Getting Your Private Pilot License – Studying
Story series: Getting Your Private Pilot License
As a glider pilot with about 220 flying hours, I finally decided to take the jump and start my Private Pilot training in June 2018.In this series, I share my experiences of getting my Private Pilot License in Belgium. From preparing for my first lesson, to my first solo flights and ultimately my checkride.I hope these articles will be able to help you get the most out of your own flight training!
With all the fun flying, you would almost forget there’s a theoretical part of flight training as well..
Since my flying club only organizes a theory course when there are enough candidates and it takes almost an entire year to finish, I decided to take the course in a nearby flying school that offers the PPL(A) theory in distance learning. This means I do most of the studying by myself and at my own pace, with just 3 Saturdays in class. In those classes, we cover the most important sections of each course, example test questions, tips, trick questions and more.
Because of my previous gliding experience, I not only get credits for flying hours, I also get exemptions for some of the standard PPL theory courses. This means I have to take only about 5 courses, instead of the regular 9. Since that makes less studying, I don’t complain 🙂
The courses I still have to take are the following:
- Operational procedures
- Principles of flight
- Flight performance & planning
- Aircraft general knowledge
It might be important to note that I take all my training in Belgium, which is part of EASA. Therefore, training standards and requirements are a little different than from the FAA for example. We are required to take a certain amount of subjects and hours of ground school before we get signed off the take our written test.
The first day of ground school, we covered Operational Procedures, a course that covers all procedures related to emergencies and regulations. The second Saturday, our ground instructor covered Navigation, Principles of Flight and Flight Performance & Planning. I do have to say I rarely attended a class with such a motivated, inspiring and interesting teacher. Love to learn new things!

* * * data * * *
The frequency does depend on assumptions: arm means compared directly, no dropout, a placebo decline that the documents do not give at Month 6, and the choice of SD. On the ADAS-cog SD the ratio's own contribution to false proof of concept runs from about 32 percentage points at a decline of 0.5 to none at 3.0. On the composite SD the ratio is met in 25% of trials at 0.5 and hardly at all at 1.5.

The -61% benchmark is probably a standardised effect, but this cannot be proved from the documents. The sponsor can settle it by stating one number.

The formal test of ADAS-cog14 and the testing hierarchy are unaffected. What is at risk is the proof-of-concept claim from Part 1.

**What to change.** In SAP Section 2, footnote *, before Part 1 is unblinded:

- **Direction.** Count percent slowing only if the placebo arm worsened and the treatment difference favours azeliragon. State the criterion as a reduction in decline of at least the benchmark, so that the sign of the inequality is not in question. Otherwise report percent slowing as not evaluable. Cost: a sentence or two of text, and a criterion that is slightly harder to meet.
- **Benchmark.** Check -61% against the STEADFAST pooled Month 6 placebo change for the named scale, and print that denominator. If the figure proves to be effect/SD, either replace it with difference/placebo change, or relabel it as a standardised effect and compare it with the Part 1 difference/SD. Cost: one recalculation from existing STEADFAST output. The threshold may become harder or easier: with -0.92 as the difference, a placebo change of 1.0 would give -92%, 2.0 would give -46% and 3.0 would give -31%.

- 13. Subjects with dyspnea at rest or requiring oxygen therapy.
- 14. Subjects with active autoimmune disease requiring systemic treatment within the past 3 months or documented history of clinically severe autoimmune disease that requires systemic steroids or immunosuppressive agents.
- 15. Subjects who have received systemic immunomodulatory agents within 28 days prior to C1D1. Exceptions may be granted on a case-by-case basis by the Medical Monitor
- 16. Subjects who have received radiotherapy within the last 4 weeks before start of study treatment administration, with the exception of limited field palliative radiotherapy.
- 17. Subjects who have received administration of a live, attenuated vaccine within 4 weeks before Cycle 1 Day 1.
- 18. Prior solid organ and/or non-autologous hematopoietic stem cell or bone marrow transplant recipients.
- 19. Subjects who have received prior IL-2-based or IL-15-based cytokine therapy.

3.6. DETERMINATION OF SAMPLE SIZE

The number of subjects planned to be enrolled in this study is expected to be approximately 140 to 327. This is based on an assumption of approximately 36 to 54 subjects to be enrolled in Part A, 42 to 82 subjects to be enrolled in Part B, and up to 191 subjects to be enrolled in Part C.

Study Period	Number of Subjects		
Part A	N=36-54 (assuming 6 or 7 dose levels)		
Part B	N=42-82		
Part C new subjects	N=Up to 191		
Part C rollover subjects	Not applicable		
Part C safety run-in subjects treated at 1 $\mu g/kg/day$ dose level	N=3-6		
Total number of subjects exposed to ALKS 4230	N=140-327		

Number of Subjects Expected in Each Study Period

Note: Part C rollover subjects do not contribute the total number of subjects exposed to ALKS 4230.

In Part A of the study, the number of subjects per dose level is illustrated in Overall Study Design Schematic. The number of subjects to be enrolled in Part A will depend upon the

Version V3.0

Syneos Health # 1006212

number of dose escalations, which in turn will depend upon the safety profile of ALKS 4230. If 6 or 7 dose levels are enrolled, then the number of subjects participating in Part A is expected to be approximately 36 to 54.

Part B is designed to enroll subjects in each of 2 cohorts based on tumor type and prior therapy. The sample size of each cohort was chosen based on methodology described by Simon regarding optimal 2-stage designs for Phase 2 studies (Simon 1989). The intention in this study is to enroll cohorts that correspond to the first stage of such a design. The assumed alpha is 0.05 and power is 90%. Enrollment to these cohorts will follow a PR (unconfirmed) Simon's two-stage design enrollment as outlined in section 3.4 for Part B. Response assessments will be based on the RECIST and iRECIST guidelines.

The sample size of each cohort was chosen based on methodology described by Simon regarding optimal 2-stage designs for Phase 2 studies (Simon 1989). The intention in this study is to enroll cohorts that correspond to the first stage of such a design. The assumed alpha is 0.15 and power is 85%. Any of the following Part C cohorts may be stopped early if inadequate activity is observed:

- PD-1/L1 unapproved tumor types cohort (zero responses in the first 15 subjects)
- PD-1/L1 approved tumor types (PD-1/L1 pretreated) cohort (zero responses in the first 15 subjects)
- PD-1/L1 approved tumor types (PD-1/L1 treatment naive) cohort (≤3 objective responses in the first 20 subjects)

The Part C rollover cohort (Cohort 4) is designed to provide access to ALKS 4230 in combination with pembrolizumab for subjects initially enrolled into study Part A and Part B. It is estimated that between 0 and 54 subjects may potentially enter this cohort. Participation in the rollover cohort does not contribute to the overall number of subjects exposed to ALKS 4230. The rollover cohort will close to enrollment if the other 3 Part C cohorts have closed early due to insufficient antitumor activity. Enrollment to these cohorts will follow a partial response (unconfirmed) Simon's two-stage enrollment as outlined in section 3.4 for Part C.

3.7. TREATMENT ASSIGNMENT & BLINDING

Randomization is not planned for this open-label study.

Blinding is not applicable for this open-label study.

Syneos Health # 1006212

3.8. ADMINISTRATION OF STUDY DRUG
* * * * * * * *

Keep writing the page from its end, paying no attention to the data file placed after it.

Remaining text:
The third and final day of ground school, we covered the last subjects, Aircraft General Knowledge and some radio navigation and had a Q&A round. After that, the real studying began..
Now you might wonder why I only had three days of ground school in class. It’s because I’m taking the distance-learning course, in which I spend most of the time studying the subjects at home by myself. The sessions in class are mainly focused on some harder parts of the material, asking questions and going over example test questions. The advantage is that you can do it all on your own pace, going as fast or slow as your schedule, or motivation, allows. Since I want to get this over with as soon as possible to focus on the flying itself, this would be the fastest way to progress in my training.
The way we study is using the books and the school’s online question database.
As you can see, there are quite a few questions to go over before our so-called progress check. This is a written trial test to prove the school we are ready to take the written test with the Belgian aviation authorities. A pass mark of at least 75% is required before the school signs us off to take the written exam.
Luckily I don’t need to go over all subjects, due to the credits I receive for my EASA gliding license. This almost halves the numer of questions to answer.. But there are still more than enough questions to go over, which would take months if you don’t work on it at least a few full days a week.
The reason this takes so much time is because the questions are not just multiple choice with only one correct answer. The way we are supposed to study this is primarily in two rounds. The first round is without seeing the answers, so as open questions for which we can use all available study material (books, AIP, regulations, internet…). Once we have covered all questions, we have to go over all of them again, now as a multiple choice test. Now the key is not to just pick the correct answer and go on to the next Q, we need to go over every single answer and reflect on it, because they all have a reasoning behind them. This way, every question in the database essentially resembles 12 questions in total. This means a LOT of study work.. but it also means that after studying it all this way, the final written test should essentially become a formality, because by then we practically know everything by heart.
One final thing I would like to add as a study tip: the guys over at Boldmethod do an amazing job explaining concepts that seem complex at first in a very simple and intuïtive way. Make sure to browse through their articles section, it’s a big help for me!
Let’s get back to studying now and hope the weather here in Belgium clears up so I can go fly again soon!
Talk to you later and enjoy your weekend,
This story is part of the series Getting Your Private Pilot License